Planned tax changes pit lawyers, bar association on opposing sides

TheGlobeandMail.com – ROB/Small Business/SB Money
September 26, 2017.   

Ottawa’s proposed tax changes for private corporations have created a rift in Canada’s legal community and are refuelling a debate over whether lawyers are public servants, based on a professional oath, regardless of what type of law they practice.

The issue arose after the Canadian Bar Association (CBA) recently took a position against the Liberal government’s proposed tax reforms, arguing they will hurt small businesses, including some smaller law firms across the country.

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The Trudeau government is proposing to remove what it says is a financial advantage people with corporations have over salaried employees. Owners of private corporations can use them for income sprinkling among relatives to lower their family tax bills and can benefit from the low small-business tax rate to have more money to invest back into their businesses.

Some lawyers are upset the CBA has taken the anti-government stance and started a petition in favour of the tax reforms, saying the association doesn’t speak for them.

Chris Rudnicki, a criminal-defence lawyer and partner with Rusonik O’Connor Robbins Ross Gorham & Angelini LLP in Toronto, cancelled his CBA membership in protest, citing the oath lawyers take to uphold justice.

He says lawyers should support reforms that create more tax fairness, regardless of what type of law they practise or if they’re incorporated or a salaried employee.

“In my view, lawyers are fundamentally public servants,” Mr. Rudnicki said. “We agree to act in the public good. We can’t, on the one hand, invoke the language and ideal of justice, while on the other say we shouldn’t pay our fair share.”

Mr. Rudnicki said his view is supported by both salaried lawyers and some who have their own corporations.

A petition is also circulating in the legal community in favour of Ottawa’s tax reforms and against the CBA’s position.

“We lawyers – myself included – are a privileged group, and I am uncomfortable with the CBA leveraging that privilege to advocate for the personal financial benefit of a few,” said Emily MacKinnon, a lawyer at McCarthy Tetrault LLP, who started the petition. “The CBA’s job is to advocate for things that affect lawyers as lawyers, not to act as a tax lobby group.”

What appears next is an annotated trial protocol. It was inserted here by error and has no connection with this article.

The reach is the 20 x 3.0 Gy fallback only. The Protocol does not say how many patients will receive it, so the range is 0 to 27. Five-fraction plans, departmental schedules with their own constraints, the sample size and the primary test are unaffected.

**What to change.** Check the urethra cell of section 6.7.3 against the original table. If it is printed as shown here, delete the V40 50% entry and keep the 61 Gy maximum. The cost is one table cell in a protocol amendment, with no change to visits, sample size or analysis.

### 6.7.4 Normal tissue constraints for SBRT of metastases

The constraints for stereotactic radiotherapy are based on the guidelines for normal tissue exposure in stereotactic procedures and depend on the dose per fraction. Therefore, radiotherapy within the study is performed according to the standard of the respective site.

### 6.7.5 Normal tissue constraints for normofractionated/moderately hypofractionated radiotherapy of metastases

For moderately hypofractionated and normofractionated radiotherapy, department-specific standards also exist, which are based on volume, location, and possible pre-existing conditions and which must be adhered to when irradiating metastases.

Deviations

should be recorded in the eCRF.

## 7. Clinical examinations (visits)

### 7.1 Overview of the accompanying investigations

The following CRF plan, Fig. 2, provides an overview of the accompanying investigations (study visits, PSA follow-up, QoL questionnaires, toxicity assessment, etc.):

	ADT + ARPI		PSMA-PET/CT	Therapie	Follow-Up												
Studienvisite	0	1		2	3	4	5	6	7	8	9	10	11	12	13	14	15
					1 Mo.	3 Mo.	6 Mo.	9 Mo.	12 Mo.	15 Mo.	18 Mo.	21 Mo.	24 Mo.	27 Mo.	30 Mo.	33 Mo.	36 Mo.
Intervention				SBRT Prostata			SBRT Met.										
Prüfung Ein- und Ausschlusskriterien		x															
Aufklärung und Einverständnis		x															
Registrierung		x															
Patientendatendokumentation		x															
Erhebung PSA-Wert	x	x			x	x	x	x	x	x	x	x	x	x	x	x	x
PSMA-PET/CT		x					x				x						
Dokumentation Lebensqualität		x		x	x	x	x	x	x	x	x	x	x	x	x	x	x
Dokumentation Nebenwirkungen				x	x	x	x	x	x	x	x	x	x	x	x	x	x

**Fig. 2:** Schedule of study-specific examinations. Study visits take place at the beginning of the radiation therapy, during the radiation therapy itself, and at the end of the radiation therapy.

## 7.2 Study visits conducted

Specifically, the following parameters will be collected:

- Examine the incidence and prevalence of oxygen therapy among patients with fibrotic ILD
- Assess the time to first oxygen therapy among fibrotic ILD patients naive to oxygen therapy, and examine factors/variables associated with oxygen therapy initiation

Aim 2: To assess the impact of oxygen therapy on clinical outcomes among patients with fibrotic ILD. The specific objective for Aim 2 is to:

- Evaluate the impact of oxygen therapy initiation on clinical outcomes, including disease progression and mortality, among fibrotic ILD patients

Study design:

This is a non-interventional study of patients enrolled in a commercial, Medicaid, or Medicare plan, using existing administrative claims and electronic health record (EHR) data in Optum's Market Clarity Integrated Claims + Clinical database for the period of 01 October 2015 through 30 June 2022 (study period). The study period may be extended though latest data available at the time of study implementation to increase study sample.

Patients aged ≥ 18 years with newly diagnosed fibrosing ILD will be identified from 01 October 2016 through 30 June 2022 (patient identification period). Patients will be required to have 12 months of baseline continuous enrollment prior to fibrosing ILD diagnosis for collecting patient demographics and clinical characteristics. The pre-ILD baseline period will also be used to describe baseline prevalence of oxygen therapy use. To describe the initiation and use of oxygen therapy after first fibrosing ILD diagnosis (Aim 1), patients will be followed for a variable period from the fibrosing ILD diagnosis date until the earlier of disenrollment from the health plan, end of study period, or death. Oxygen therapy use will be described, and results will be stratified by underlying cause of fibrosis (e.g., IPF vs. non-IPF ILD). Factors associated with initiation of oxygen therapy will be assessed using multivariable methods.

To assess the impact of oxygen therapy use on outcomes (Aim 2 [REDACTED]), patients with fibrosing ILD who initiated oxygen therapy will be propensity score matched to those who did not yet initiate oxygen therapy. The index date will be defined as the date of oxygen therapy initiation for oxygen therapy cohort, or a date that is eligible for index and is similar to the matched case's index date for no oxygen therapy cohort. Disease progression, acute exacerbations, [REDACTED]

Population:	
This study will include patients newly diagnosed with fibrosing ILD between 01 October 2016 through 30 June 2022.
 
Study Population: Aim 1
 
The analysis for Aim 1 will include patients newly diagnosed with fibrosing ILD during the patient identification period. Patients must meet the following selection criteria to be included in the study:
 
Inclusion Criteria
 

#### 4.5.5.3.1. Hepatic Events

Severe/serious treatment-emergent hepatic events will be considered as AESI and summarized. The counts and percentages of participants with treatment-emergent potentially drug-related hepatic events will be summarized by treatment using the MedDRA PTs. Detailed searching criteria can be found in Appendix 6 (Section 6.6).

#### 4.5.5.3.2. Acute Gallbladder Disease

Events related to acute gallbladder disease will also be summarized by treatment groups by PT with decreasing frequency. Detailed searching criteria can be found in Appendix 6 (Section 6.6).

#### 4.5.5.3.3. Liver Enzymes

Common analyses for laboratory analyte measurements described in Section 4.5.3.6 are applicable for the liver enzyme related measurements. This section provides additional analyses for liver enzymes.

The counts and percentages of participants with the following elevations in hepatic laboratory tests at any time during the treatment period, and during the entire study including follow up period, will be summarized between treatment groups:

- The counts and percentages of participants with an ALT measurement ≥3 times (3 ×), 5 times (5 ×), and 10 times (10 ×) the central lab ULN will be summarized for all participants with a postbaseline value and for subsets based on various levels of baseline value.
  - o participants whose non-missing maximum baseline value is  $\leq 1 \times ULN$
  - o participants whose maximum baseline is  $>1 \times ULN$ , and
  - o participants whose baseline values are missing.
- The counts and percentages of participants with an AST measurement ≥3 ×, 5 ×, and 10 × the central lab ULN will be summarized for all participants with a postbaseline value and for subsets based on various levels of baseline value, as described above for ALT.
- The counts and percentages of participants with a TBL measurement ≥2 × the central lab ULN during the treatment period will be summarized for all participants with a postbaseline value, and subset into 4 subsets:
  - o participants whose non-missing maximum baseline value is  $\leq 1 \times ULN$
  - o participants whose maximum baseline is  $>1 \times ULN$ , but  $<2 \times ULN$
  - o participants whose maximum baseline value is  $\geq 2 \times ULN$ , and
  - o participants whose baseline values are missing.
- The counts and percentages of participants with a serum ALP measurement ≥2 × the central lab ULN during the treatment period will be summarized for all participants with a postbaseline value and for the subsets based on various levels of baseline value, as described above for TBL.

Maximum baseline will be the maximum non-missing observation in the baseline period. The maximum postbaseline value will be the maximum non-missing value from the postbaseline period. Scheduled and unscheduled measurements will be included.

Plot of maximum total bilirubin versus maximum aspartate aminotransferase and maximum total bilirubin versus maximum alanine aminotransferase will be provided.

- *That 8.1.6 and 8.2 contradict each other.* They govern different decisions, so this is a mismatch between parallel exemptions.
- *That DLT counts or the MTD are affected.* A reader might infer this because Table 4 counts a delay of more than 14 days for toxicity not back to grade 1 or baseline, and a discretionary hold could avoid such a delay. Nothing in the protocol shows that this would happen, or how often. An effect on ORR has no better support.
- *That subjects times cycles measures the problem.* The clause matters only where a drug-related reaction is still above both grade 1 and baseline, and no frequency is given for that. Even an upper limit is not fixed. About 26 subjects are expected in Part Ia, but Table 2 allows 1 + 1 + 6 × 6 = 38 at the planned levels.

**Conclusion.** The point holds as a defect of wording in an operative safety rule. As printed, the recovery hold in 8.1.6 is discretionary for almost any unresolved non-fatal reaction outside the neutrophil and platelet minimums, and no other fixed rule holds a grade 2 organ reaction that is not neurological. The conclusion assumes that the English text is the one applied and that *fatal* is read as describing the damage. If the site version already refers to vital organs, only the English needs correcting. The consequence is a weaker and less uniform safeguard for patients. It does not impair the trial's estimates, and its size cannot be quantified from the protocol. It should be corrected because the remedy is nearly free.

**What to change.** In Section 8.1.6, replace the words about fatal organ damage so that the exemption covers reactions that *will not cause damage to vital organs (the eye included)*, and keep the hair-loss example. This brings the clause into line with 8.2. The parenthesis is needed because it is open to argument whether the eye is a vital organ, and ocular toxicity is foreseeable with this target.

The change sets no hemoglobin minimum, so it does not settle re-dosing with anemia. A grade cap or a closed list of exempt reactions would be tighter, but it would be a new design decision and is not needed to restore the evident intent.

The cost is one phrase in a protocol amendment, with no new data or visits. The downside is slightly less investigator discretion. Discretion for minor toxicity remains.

The petition said the proposed reforms would affect “only a relatively small proportion” of lawyers who are equity partners or sole proprietors , while salaried associates, government lawyers and in-house counsel have no financial interest in t he issue.

Ray Adlington, vice-president of the CBA, said he’s not surprised there is some dissent over the association’s position, given that it has more than 36,000 members. He said the CBA took its position because of the negative impact it will have on small business and its belief that the consultation period – until Oct. 2 – isn’t long enough.

“Yes, some lawyers are affected, but this is not simply about protecting lawyers’ own interest,” said Mr. Adlington, who is also a partner in the Halifax office of McInnes Cooper.

In fact, he thinks the tax changes will create more business for law firms in the near term as they help clients navigate the changes. However, it could hurt some firms down the road, especially smaller ones, if fewer companies incorporate as a result of the changes.

“That will have an impact on law firms that do that type of work,” said Mr. Adlington, especially small firms and solo practitioners in smaller towns and rural areas. “When those lawyers are affected it becomes an access to justice issue” if the changes cause them to close their practice.

Dave McNairn, a lawyer and partner at Hicks Lemoine Law in Amherst, N.S., said the proposed tax changes will have “a chilling effect” on some small businesses. That, in turn, could affect his general law practice, which works with companies in and around the town of about 10,000 people.

“My fear is that, with the proposed changes, that type of work will dry up. If there’s no tax incentive to incorporate a small business, that takes work off of lawyers’ plates,” said Mr. McNairn, who said he will be the most affected among the lawyers in his firm, with small-business clients representing between 20 per cent and 25 per cent of his billings.

If the changes go through as proposed, Mr. McNairn expects to see a drop in his earnings, which may affect his ability to pay down debt and save for retirement longer term.

“I would try to adapt to it and try to do things in other areas, but once you’ve established a reputation in a certain area of law, it’s not like you can … suddenly replace that income overnight, if at all,” Mr. McNairn said. “Eventually people will adapt, but in the short term and the intermediate term, there will be a significant loss of income for accountants and lawyers where this type of work makes up a significant portion of their billings.”

He hopes the changes won’t be as drastic as the government is talking about, but “we’ll have to be ready for it.” For him, that may mean going beyond Amherst for clients, which could be a challenge, moving away from the town where he was born, or even a career change.

“I’ve been practising since 2004, so I’m 13 years in now. It’s not a comforting thought to potentially be thinking of changing career paths at this point,” he said.

If lawyers, accountants and doctors affected by the tax changes move or leave their profession, it would also be a blow to small towns already struggling with access to professional services, Mr. McNairn said.

“Anything that the federal government does that discourages these professionals from settling in small towns I think is a really bad thing,” he said. “Will it have that effect? I don’t know, but I think it could.”

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